What to Do after an Earthquake?


Although experiencing an earthquake can be terrifying, if you are prepared, you will know what to do when one occurs. A daily average of 20 earthquakes is reported by the Philippine Institute of Volcanology and Seismology (Phivolcs), and 100 to 150 earthquakes are felt annually.

Because of its location on the western edge of the Pacific Ring of Fire, the Philippines frequently experiences seismic and volcanic activity. The Western Philippines fault, Eastern Philippines fault, South of Mindanao Fault, Central Philippine fault, and the Marikina/Valley fault are the five primary faults that are known to exist in the Philippines. Because earthquakes cannot be forecast like typhoons, these active faults put various regions of the nation at risk for them at any moment. Everyone should be equipped with the necessary knowledge of what to do to be prepared after an earthquake.

            Once the earthquake has past, the threat remains. Things can move, fires can start, tsunamis can erupt, and more as a result of aftershocks, landslides, and other ground movements. Pipes can break and household items can move during even a small earthquake. Many of us question if earthquakes have damaged our homes, but what should we be looking for in this situation? Will the harm become apparent later? Given this, here are some things you may want to check in your house after an earthquake.

Read Also: Landslide Risk Reduction Schemes in the Philippines

What to do after an earthquake

  1. Examine your own body and other people’s bodies for wounds. Anyone who needs it should be given first aid.
  2. Anticipate aftershocks. Aftershocks are a good time to practice Drop, Cover, and Hold On, just as you did during the earthquake.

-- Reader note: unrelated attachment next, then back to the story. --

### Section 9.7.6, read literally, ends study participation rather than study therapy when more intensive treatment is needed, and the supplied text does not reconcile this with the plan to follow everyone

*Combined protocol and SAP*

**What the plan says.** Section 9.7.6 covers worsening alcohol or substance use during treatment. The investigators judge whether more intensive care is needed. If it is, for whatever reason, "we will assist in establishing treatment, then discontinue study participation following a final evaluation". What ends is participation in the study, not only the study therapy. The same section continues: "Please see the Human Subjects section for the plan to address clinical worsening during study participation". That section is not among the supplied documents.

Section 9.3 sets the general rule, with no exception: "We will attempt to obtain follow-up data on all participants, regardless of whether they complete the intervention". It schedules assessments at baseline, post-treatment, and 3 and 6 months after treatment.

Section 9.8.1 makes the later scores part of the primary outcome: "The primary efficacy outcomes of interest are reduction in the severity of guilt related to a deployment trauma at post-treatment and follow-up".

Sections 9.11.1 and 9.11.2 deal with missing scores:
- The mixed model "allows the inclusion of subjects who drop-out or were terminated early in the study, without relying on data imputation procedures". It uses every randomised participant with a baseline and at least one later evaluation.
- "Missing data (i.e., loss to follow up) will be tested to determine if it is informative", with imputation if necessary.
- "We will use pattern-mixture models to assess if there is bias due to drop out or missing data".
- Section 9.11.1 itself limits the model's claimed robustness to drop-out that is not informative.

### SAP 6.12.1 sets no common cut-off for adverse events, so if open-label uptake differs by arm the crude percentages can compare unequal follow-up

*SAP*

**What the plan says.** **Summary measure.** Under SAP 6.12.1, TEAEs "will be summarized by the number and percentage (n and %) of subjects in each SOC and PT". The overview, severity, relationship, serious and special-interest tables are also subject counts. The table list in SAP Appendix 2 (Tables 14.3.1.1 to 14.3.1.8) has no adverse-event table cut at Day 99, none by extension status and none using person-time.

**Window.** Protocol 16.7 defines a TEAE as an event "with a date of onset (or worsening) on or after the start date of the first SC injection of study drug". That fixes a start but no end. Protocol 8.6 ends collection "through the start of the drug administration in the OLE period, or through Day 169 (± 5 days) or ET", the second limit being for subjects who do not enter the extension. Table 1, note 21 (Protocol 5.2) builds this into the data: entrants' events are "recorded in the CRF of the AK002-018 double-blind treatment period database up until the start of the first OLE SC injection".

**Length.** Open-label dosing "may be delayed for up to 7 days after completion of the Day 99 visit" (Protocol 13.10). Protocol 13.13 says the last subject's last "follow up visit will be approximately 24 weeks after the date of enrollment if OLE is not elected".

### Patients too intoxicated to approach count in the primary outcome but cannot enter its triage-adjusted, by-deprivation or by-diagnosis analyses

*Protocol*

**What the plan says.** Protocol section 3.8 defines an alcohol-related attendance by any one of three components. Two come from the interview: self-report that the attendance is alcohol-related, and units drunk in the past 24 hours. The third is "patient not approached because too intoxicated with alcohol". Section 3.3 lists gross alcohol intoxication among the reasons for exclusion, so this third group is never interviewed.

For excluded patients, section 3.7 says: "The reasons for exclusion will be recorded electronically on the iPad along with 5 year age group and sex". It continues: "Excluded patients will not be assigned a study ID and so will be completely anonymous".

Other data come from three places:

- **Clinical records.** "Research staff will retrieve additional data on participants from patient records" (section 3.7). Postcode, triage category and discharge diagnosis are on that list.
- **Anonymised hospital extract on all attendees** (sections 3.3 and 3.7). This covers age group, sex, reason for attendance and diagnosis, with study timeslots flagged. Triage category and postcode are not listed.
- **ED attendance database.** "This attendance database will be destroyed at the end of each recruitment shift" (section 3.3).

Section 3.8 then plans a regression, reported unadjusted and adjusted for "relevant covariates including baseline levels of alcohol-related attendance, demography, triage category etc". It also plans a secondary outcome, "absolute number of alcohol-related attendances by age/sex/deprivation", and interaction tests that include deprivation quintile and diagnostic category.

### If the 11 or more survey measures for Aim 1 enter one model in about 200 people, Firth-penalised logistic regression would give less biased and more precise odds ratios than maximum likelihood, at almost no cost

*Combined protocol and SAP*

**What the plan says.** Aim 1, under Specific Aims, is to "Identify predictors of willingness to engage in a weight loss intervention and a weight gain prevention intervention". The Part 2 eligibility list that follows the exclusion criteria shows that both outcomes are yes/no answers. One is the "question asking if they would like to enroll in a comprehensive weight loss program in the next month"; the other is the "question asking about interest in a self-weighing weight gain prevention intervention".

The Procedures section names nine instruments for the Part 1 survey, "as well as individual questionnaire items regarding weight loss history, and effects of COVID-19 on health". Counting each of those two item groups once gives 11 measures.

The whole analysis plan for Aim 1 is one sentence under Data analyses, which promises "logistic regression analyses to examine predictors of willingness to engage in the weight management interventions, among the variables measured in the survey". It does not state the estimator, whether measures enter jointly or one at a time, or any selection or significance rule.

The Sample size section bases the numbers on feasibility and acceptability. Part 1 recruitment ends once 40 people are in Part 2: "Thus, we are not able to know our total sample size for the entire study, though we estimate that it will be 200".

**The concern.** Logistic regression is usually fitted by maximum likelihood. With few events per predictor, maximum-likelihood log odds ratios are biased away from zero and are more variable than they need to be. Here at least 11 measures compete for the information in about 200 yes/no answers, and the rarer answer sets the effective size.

3. In the event of a tsunami, avoid the beaches.
    • Do not go inside damaged structures or places.
    • Eliminate any spills of potentially hazardous materials.
  4. Stay in communication
    • Due to the possibility of widespread power outages, downed power lines, and overloaded cell phone towers, access to communication might be considerably hampered during and immediately after an earthquake. To do this, make sure to keep an updated list of phone numbers and emergency contacts. Include several different phone chargers in your emergency supply box. In case there are problems with the local connection and you are not with your family when the earthquake strikes, choose an out-of-state emergency contact that you and your family may contact.
    • Use text messaging if there isn’t an urgency following an earthquake. Don’t call your family members. Keep the landlines and cellphones accessible for the paramedics.
  5. Get Your Emergency Kit for Earthquakes.
    • Keeping your larger safety gear handy is another smart move. This will give you the opportunity to provide the necessary first aid, have access to water, and get extra flashlights. In case an earthquake occurs in the middle of the night, we advise individuals to keep a pair of closed-toed shoes and a flashlight close to their mattresses.
    • What essential items should be included in an emergency earthquake kit?
      • Three days’ water supply for each member of your family (at least 1 gallon per person, per day)